Blake Clayton, Fellow for Energy and National Security
The global energy map is being redrawn at an accelerated pace. All signs point to the United States becoming part of an increasingly hemispheric energy trade, both for oil as well as for biofuels like ethanol. The Middle East will still loom large in U.S. energy policy given its crucial role in the world oil market, but U.S. energy officials and companies are forging deeper ties with their counterparts elsewhere in the Americas.
Oil and gas production in North America is booming, and the prospect of significantly higher oil production in countries like Brazil and Mexico is real. At the same time, a persistent decline in oil consumption in the United States has contributed to the country becoming a major net exporter of petroleum products, much of which flows to Latin America. Meanwhile crude oil imports from Canada along with indigenous U.S. production are decreasing imports to the United States from other parts of the world, including from the Middle East and West Africa.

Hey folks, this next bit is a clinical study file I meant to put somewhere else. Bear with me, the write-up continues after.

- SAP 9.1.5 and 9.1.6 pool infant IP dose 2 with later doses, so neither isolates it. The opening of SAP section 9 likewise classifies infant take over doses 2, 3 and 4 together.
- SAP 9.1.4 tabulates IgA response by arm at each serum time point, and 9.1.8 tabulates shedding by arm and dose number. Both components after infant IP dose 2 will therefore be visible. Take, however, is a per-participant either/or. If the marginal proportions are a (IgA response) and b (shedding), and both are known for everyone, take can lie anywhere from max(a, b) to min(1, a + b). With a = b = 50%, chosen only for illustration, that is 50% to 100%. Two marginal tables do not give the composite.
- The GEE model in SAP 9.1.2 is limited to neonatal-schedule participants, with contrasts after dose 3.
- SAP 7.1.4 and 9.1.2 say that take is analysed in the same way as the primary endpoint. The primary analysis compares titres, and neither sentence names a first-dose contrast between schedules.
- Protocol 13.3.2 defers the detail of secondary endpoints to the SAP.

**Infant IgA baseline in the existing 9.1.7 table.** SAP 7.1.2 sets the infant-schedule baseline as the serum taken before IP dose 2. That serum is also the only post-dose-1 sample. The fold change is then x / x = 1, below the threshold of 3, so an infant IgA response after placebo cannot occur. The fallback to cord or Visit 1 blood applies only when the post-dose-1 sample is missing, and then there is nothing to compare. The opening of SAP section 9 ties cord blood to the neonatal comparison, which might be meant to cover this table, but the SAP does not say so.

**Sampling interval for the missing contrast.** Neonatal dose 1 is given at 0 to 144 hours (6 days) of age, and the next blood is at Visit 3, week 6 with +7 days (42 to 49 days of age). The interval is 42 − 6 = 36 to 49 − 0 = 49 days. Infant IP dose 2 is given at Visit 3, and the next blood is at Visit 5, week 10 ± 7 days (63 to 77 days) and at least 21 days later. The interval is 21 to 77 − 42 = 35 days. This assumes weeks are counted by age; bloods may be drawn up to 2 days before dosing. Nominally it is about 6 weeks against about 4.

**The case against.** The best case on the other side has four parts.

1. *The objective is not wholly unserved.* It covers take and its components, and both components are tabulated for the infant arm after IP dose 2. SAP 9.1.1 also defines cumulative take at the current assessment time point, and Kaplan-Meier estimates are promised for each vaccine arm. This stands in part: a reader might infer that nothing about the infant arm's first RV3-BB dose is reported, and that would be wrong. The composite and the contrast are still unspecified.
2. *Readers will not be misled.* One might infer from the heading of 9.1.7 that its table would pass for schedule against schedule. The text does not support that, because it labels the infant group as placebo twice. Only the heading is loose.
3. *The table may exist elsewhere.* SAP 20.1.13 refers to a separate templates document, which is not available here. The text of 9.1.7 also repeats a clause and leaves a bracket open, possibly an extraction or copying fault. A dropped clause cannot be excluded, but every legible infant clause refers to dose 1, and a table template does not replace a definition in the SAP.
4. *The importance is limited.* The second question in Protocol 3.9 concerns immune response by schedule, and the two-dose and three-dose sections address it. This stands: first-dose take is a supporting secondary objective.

On the biofuels side, ethanol from Brazilian sugarcane, which the U.S. Environmental Protection Agency classifies as an "advanced" biofuel, has made inroads into U.S. markets. According to a Wall Street Journal report, roughly 90 percent of advanced biofuels counted toward U.S. quotas in 2012 were imported, mostly from Brazil. Indeed, U.S. biofuel policy toward Latin America will remain a topic of debate in Washington, particularly related to Brazilian imports, given the competitive threat they pose to U.S. corn ethanol producers.